Wednesday, November 04, 2015

Creating False Demand

Excessively requesting and cancelling rides can lead to surge pricing. In the past, Lyft and Uber may have engaged in this activity to affect the supply of vehicles available in these respective companies. As you may know, creating false demand is a problem among ridesharing companies. It is happening on UberPool, a carpooling service operated under Uber. How can false demand affect you as a rider?

Take for instance; Uber client and/or unknown entity requests a ride. The trip is canceled in less than 5 minutes. The trip is requested again from the same individual. Again, the client cancels the ride before 5 minutes and no cancellation fee is charged. This client is taking vehicles away from riders who really need them to reach the airport, home and to other destinations.

What makes this "requesting and cancelling" action a problem is possibly activating surge pricing in an area with low demand. Imagine how this action operating, on a grand scale, is influencing rides in these regions. Request, wait, and then cancel within 5 minutes. Drivers are taken off-course, forced to exit freeways to locate clients. All of a sudden, the ride is cancelled. Again, another ride is requested, and the same result occurs; it's cancelled.

Clients are redirecting drivers, making them drive around in circles. This action impacts the supply of vehicles, as these drivers are unavailable until a trip is completed and/or the ride is canceled.

The Outside Lands music festival is an event that is known to feature these type of clients. They request rides, wait 5 minutes, and then cancel based on time and distance. This happens 10 times in a row, and then the driver finally secures a reliable ride. Upon reaching a client, they call and inform the driver they need to cancel the trip. In 60 minutes, this driver nets only $4 from cancellation fee minus $1 safe ride.

Creating false demand affects both drivers and clients. Drivers are forced to re-route without secure rides to earn them fares. Serious clients need rides that are taken off the grid by non-serious clients. We then have technical issues in which trips are cancelled without neither the driver nor the client performing this operation. Frozen apps unable to start an end trips become a recurring problem.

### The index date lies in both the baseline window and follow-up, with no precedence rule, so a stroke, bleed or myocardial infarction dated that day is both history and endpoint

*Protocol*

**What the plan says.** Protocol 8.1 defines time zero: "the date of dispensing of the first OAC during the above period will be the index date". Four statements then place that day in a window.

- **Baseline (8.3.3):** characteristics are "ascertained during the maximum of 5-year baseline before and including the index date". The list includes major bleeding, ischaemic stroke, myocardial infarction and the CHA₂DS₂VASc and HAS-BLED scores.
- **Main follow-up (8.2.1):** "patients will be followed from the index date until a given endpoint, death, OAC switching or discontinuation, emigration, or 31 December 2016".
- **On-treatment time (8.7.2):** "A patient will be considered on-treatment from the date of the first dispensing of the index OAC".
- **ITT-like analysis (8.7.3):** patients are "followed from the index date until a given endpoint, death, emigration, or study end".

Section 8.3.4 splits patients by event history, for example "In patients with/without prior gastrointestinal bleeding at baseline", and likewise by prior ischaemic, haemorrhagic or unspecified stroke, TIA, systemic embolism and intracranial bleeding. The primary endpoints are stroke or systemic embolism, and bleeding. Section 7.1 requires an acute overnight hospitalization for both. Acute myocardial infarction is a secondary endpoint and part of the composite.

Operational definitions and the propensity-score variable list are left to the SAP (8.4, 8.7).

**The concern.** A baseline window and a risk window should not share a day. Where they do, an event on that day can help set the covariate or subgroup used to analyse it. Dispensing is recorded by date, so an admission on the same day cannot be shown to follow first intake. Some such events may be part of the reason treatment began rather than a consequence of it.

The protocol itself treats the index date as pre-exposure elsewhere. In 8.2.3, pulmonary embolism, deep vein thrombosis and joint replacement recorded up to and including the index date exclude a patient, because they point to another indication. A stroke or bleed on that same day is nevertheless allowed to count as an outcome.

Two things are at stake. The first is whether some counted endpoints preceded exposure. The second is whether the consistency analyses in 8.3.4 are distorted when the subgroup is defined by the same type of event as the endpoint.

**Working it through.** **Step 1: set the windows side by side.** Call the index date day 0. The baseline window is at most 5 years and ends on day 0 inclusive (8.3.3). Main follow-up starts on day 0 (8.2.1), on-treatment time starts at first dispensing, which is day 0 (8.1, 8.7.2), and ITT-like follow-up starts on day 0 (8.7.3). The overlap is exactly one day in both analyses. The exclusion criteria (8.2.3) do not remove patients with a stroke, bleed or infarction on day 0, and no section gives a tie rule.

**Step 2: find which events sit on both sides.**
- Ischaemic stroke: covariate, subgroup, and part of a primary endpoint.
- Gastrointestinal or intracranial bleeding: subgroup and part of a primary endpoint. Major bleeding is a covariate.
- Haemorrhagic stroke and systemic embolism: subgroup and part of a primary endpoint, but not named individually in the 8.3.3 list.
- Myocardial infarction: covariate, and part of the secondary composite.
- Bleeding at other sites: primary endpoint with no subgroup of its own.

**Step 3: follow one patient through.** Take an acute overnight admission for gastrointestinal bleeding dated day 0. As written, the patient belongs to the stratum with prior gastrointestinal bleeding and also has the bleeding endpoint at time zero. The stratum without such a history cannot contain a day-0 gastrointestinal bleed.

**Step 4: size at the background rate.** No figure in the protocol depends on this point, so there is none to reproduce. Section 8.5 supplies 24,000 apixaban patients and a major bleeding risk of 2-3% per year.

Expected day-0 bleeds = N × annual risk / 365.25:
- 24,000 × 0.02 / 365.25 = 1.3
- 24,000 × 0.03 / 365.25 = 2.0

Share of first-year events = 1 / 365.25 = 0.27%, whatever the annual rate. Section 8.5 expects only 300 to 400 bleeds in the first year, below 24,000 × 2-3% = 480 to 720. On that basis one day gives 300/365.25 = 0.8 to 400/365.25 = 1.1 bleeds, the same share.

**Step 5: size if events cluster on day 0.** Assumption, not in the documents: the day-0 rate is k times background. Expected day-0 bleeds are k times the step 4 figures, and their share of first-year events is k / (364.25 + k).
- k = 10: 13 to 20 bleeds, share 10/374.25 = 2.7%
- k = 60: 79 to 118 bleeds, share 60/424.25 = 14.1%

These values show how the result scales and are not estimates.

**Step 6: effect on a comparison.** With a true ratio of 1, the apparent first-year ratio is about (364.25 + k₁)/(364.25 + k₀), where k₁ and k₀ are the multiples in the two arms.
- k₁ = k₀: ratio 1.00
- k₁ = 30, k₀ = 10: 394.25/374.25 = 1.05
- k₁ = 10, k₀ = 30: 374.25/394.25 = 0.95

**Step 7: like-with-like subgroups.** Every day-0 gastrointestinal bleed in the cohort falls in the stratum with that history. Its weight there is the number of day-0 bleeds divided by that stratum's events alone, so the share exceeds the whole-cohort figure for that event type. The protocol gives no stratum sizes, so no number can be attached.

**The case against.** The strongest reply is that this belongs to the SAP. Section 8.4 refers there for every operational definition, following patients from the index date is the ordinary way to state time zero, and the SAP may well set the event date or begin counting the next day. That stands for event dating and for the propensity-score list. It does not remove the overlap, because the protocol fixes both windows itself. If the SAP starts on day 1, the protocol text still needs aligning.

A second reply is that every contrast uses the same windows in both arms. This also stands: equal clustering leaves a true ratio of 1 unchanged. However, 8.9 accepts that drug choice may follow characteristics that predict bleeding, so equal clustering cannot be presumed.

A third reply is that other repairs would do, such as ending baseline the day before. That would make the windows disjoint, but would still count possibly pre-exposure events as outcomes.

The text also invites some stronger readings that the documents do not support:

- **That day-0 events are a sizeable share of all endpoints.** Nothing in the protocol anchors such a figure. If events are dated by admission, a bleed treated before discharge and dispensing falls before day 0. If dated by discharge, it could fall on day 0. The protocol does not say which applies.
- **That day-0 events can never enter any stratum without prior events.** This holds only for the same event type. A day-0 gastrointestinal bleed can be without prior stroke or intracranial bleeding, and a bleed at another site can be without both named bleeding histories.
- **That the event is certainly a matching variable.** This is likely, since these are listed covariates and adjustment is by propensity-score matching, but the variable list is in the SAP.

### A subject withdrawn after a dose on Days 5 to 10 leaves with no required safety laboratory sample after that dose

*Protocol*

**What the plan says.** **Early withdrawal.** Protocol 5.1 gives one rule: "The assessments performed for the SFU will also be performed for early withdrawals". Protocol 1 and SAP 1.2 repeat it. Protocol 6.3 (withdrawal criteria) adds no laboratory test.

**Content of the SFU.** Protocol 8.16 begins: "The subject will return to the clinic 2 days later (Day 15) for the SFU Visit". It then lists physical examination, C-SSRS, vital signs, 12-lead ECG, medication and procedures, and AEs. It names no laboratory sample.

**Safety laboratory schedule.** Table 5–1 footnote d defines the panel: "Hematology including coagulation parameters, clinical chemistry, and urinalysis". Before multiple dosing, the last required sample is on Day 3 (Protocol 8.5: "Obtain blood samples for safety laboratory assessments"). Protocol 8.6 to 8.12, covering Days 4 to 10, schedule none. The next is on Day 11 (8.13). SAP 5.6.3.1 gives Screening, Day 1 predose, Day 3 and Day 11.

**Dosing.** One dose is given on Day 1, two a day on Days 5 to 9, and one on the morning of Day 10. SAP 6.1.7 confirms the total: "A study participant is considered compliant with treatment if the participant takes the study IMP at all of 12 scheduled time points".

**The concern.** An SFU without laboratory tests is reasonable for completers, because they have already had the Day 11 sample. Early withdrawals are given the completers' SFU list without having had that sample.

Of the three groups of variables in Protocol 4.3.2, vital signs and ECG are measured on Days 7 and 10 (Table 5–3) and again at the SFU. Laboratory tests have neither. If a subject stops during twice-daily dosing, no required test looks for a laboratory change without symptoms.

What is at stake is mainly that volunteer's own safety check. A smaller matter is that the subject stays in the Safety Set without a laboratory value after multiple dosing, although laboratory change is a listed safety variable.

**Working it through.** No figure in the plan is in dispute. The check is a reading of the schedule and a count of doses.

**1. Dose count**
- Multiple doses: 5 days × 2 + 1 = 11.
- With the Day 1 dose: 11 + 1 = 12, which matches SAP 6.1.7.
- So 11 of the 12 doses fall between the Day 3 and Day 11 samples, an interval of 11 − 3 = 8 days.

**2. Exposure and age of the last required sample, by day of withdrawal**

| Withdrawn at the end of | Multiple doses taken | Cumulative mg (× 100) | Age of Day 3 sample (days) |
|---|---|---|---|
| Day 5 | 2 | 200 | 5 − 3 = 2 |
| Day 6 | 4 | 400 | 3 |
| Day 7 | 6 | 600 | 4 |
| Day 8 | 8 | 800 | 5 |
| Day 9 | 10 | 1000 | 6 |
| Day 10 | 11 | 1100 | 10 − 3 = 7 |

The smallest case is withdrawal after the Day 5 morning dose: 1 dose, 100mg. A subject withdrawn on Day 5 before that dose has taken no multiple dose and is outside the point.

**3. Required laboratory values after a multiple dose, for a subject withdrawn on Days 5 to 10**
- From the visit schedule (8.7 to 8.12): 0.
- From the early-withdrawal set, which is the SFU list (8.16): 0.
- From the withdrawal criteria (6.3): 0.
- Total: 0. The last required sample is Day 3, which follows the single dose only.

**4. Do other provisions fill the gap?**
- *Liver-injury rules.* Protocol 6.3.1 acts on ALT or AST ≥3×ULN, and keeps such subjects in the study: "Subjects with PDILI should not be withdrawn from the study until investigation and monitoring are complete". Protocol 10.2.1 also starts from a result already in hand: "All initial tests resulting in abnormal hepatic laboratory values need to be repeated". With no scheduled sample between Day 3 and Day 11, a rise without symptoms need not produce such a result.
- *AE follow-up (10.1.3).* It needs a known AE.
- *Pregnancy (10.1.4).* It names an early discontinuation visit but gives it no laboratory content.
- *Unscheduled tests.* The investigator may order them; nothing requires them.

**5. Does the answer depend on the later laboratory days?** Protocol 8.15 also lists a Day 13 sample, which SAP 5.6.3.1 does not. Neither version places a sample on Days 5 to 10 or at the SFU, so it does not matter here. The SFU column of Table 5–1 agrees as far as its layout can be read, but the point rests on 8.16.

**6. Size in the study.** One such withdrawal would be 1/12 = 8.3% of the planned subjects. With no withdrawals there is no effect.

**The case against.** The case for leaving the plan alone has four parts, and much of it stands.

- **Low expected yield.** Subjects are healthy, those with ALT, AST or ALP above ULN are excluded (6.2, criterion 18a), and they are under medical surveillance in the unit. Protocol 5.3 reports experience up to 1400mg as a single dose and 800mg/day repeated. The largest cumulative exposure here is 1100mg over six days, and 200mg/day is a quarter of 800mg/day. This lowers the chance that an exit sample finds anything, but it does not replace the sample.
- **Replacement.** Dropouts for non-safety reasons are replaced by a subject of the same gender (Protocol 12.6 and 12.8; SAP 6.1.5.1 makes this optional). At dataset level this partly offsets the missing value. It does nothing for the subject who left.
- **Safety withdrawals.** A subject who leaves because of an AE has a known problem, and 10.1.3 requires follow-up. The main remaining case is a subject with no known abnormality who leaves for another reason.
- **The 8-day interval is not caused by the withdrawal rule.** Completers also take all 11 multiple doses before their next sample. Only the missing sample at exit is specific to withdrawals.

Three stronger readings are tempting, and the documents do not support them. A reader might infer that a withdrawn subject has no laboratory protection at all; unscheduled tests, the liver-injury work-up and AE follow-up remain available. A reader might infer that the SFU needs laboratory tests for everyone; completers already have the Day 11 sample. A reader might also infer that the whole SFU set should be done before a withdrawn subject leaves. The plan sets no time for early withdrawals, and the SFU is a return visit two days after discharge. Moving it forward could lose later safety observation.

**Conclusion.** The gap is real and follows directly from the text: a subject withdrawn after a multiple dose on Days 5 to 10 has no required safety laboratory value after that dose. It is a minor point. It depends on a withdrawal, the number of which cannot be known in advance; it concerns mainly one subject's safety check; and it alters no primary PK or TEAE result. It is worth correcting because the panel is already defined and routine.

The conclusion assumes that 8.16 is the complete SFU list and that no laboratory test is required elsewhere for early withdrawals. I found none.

Most certainly, creating false demand through requesting and cancelling rides based on a number of issues, likely surge pricing, will activate surge pricing and increase the cost of trips in that particular region. A client attempting to request a ride to the airport now is paying 3x the base rate. Without these requesting and cancelling actions, the client may pay less for this airport trip.

UberPool is another area of concern where clients request and cancel multiple rides. An occupied UberPool watches this re-routing in real-time. They see an UberPool request arrive, and then it is cancelled. The same process happens again. This client is re-routed on a surge, lengthening their time and distance in this UberPool ride. When the driver attempts to ignore a ride or two to drive this client going into circles, they are penalized in promotional deals in which 90% acceptance rate is required to receive matched earnings. They fall short a few percentage and this disqualifies them.

If this driver continued to accept all requests and watch all cancellations, their client would be stuck in this ride much longer and would pay a much higher fare price. There should be a limit to the amount of times a client can request and cancel rides no matter the 5 minute limit. These clients ruin it for the rest, since they're trying to game the system to avoid surge pricing - bringing a vehicle closer to their pickup address once this surge disappears.

We're all working together to make ridesharing services a reliable service. However, there are immoral people out there willing to disrupt flow. When this occurs, we all lose. Drivers are requested to further away locations, but are cancelled. Clients who need rides don't get them. The cost of rides for serious clients spike upward, increasing the cost of this ride.

Maybe there could be a new reward system introduced, where clients can earn a free surge based on accumulated trips. If they request a ride at surge pricing, they can choose to have this surge forgiven one-time only. The driver will receive the full cost of the fare, whereas the ridesharing company can gain access to recurring business. We believe that clients traveling to the airport will have a peace of mind knowing their surge forgiveness will alleviate their stress due to cost.

Please be fair to your fellow riders and drivers. Try your best to avoid requesting and cancelling rides multiple times. Because you don't get charged a cancellation fee, this doesn't mean that others are not impacted by this recurring action. For the most part, requesting a 10-35 mile pickup address and cancelling upon arrival is the most unethical action. This driver invested a lot of time and gas into retrieving you. His reward shouldn't be to receive $4 in return for this immoral action. Cancel rides ahead of time, or within a set time limit to free up vehicles. Thank you.